I have found the act of telling someone that I want that level of regular communication profoundly grows my friendships. I am communicating to that person: “You are really important to me.”

AFTON: Thanks for being on the blog! I’m so grateful for your commitment to friendship. I know that it strengthens our marriage.


 I will try to connect this month with friends on my days off, maybe a different friend every week. 

So far, I have had lunch with a former co-worker who used to be part of our monthly Mom’s play group.  (Our kids range in age from 24 to 32.)  I did Jazzercise with my former neighbor who used to live across the street. I connected by phone with one of Mom’s dear friends from her childhood days in Chadron, Nebraska, who now lives in a retirement community in Spokane. 

Sharla Fritz

I love quiet. I love time by myself. But too much of a good thing can be–too much! Lately, I”ve been spending a lot of time with my nose in books and my fingers on my computer keyboard as I research and write a new book. It’s work I love, but I started to feel blue and out of sorts. I wondered: Why am I feeling this way? Then I realized that it had been a long time since I had a face-to-face conversation with a friend. My blue feelings were emotions of disconnection. 

Thankfully, that very week I had a scheduled meeting with a friend. As we caught up over steaming cups of coffee, I could feel my spirits lift. We didn’t talk about anything profound, neither one of us had a life crisis–but sharing our disappointments and joys made a huge difference in my disposition.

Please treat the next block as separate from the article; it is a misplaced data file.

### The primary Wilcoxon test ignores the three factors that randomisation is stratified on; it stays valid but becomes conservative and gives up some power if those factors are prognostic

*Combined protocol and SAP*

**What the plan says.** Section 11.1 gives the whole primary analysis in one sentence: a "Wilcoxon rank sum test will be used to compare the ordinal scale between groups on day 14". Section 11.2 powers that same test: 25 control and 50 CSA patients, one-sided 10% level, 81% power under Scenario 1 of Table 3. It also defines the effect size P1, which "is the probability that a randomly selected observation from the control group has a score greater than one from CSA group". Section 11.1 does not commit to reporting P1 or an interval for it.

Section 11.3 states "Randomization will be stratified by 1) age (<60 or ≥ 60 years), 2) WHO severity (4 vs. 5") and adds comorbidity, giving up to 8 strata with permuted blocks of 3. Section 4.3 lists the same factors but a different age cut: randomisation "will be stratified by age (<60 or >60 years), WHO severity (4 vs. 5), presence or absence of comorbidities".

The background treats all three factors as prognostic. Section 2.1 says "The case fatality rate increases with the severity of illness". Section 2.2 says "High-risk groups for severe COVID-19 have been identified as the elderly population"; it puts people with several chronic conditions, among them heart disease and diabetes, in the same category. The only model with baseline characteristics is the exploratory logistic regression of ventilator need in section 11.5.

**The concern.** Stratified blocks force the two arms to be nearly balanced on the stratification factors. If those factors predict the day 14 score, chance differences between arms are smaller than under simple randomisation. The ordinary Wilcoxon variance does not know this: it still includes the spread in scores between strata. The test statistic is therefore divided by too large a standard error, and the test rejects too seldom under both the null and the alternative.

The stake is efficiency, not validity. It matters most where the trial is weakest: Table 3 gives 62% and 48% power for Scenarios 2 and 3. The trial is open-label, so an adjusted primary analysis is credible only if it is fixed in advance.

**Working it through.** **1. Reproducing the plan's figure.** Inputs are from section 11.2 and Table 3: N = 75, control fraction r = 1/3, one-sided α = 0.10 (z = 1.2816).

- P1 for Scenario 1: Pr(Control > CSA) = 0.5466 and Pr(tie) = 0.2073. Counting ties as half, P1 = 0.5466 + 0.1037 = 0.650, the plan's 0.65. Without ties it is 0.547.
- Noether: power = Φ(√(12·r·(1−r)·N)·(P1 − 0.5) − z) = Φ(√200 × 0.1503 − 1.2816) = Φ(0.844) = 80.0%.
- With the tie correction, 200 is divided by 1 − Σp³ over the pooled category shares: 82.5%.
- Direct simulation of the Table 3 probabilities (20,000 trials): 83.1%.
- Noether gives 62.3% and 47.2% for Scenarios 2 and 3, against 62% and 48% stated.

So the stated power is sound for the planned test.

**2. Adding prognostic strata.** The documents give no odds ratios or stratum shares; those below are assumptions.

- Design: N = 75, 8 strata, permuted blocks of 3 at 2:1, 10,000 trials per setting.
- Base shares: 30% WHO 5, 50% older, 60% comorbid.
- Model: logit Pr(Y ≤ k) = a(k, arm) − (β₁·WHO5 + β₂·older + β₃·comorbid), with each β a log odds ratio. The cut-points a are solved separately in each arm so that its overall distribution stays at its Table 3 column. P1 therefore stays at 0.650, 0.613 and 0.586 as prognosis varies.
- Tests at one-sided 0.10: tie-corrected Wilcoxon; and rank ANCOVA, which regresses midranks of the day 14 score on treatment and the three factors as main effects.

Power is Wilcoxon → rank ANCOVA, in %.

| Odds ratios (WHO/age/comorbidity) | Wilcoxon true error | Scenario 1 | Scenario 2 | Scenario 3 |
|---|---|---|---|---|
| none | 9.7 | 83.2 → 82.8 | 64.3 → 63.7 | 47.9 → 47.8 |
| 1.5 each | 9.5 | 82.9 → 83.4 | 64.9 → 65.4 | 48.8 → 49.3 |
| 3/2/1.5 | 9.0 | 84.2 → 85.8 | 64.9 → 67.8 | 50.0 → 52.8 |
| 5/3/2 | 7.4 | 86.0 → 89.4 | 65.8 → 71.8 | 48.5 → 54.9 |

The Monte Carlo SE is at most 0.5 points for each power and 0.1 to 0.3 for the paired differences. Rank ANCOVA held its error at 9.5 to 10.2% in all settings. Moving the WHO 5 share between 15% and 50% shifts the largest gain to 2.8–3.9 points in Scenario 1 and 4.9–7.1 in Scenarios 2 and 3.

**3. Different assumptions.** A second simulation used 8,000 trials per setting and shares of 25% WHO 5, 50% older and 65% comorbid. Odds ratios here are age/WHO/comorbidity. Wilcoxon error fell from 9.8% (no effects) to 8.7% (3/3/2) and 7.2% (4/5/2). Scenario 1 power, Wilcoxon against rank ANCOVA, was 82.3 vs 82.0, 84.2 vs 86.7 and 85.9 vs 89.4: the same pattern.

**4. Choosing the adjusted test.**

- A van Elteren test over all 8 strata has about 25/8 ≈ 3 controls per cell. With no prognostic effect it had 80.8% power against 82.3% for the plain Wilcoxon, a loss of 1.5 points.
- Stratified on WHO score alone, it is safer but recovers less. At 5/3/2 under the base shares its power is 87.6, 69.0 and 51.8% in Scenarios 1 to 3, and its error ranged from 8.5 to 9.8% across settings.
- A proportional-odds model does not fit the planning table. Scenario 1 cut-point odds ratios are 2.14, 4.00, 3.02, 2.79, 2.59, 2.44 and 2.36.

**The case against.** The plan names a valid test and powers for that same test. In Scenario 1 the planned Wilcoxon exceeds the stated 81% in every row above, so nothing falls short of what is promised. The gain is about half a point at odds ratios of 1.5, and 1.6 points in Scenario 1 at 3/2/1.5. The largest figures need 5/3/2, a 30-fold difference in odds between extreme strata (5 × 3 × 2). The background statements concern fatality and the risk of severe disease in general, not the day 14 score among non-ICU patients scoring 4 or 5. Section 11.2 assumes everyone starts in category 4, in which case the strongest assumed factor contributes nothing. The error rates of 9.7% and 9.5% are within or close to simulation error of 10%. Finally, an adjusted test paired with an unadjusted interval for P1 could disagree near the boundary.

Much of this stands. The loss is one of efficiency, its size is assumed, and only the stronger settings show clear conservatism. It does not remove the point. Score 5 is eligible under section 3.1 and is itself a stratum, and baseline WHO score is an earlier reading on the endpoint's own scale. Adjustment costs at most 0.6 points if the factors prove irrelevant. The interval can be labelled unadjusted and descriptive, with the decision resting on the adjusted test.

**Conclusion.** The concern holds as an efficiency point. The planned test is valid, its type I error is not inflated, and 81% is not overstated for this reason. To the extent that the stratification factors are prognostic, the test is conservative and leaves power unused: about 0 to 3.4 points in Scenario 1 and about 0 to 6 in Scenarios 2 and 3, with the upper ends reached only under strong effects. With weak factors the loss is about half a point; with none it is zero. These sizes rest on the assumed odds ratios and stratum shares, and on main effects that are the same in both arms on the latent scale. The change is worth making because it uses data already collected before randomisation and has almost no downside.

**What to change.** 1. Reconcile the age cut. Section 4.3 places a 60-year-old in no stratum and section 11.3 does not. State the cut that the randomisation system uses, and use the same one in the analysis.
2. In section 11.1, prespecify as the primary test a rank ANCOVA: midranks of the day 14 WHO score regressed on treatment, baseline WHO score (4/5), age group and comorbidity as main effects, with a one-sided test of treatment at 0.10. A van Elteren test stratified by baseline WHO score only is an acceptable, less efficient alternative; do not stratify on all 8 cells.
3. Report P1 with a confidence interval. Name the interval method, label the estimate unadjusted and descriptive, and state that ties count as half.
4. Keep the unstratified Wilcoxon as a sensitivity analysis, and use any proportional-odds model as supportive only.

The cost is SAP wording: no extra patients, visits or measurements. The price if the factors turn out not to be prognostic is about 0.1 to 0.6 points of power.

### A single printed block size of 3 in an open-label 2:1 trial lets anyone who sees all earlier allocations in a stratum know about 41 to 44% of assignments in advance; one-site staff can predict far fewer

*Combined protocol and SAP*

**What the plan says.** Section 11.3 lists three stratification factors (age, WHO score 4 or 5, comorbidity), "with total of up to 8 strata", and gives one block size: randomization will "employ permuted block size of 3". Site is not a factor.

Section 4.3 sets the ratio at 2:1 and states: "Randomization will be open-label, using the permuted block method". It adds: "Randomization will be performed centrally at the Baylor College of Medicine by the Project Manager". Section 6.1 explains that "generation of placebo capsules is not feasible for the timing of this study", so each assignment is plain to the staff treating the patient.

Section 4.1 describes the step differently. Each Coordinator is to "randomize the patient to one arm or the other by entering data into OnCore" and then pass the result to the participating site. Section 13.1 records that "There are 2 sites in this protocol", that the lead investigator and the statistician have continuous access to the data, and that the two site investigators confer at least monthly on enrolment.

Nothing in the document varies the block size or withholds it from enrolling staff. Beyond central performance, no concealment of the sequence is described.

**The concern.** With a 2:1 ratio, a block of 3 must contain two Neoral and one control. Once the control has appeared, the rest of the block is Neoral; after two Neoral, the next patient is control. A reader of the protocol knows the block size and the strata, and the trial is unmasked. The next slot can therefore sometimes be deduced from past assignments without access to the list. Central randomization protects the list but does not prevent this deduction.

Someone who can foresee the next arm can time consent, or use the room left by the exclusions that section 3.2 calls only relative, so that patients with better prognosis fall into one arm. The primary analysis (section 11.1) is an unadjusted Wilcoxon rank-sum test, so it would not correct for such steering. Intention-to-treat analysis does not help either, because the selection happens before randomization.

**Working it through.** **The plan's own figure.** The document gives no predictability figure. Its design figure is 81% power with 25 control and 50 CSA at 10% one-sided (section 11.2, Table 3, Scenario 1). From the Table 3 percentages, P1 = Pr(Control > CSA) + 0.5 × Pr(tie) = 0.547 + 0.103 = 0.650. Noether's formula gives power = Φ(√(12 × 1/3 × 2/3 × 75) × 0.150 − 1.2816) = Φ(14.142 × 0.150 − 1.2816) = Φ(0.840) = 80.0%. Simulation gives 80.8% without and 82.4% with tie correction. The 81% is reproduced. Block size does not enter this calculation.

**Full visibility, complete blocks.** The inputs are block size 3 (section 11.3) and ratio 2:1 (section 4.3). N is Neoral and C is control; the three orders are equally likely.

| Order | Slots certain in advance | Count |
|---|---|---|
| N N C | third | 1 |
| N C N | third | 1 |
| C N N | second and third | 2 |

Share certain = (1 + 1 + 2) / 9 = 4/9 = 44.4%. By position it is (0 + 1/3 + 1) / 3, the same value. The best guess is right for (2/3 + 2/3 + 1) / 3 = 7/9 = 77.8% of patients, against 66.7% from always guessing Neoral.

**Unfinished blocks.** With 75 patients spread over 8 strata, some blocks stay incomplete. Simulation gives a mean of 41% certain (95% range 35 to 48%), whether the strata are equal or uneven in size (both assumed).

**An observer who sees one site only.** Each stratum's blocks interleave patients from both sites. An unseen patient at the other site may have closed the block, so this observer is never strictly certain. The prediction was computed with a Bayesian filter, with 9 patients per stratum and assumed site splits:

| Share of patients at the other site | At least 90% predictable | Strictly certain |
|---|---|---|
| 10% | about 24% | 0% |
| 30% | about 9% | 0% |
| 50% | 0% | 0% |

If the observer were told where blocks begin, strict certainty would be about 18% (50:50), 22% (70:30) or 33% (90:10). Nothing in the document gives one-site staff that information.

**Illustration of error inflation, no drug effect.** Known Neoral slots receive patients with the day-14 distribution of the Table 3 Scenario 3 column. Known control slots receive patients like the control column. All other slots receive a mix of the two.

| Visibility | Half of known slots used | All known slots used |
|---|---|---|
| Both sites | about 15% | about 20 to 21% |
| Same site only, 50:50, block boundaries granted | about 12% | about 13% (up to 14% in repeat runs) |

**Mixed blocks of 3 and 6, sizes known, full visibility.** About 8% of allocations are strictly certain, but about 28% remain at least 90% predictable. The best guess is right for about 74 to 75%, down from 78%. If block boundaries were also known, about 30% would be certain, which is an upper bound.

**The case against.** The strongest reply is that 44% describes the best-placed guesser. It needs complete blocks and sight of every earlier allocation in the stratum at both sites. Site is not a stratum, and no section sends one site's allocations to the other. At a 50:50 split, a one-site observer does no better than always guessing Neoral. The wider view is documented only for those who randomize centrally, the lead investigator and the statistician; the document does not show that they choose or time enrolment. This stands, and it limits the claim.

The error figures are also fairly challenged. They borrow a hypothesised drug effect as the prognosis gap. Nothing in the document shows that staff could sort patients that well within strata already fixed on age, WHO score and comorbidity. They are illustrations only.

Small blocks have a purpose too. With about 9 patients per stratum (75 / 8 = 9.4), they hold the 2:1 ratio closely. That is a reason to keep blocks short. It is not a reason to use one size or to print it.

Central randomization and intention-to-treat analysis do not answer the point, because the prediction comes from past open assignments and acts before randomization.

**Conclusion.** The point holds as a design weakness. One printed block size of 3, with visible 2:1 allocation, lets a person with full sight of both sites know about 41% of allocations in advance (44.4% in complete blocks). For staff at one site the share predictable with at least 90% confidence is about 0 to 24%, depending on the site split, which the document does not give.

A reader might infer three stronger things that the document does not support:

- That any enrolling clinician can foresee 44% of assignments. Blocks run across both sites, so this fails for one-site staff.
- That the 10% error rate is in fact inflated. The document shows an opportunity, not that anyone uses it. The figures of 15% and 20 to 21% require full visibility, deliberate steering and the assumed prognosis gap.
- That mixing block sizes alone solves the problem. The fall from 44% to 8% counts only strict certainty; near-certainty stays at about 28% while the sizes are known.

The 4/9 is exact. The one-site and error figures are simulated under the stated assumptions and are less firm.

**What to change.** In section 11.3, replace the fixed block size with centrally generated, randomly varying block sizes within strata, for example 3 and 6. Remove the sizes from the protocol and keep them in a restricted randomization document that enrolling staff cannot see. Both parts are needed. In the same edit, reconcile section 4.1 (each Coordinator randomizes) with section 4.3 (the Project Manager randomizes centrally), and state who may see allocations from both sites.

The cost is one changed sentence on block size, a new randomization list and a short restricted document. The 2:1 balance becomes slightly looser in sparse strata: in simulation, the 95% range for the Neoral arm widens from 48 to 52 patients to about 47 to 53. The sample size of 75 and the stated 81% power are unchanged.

I need quiet. I need time by myself. But I also need time to connect with friends! 

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  • Linda W.
    January 31, 2020 at 9:56 pm

    Loved this post! I love how people intentionally stay connected. Really grateful to read how your husband stays connected with his friends, Afton. 😀

    Always happy to meet your friends. 😀

    As you know, I love connecting over tea at the tea shop!

    • afton
      January 31, 2020 at 10:17 pm

      And I love our conversations about life and writing over tea. 🙂

  • Stephen Maret
    February 1, 2020 at 6:44 pm

    Loved reading this Afton! Thanks so much. I am someone who has benefited significantly from the intentional connection you write about. Your wonderful husband John has, through his deliberate and consistent friendship, made a difference to this divorced and consequently occasionally “isolated” man. For instance, I teach at a prison in New York on Thursdays, and every Thursday, 15-30 minutes before I go in to the prison, I invariably get a text from John that is simple but meaningful, something like “Have a great prison day”. It’s a “small”, almost throw-away connection, but punches way about it’s weight-level in effect.

    • afton
      February 1, 2020 at 11:07 pm

      Hi Stephen–Thanks for reading! Your friendship has been a gift to John. I’m not surprised to hear about that text. 🙂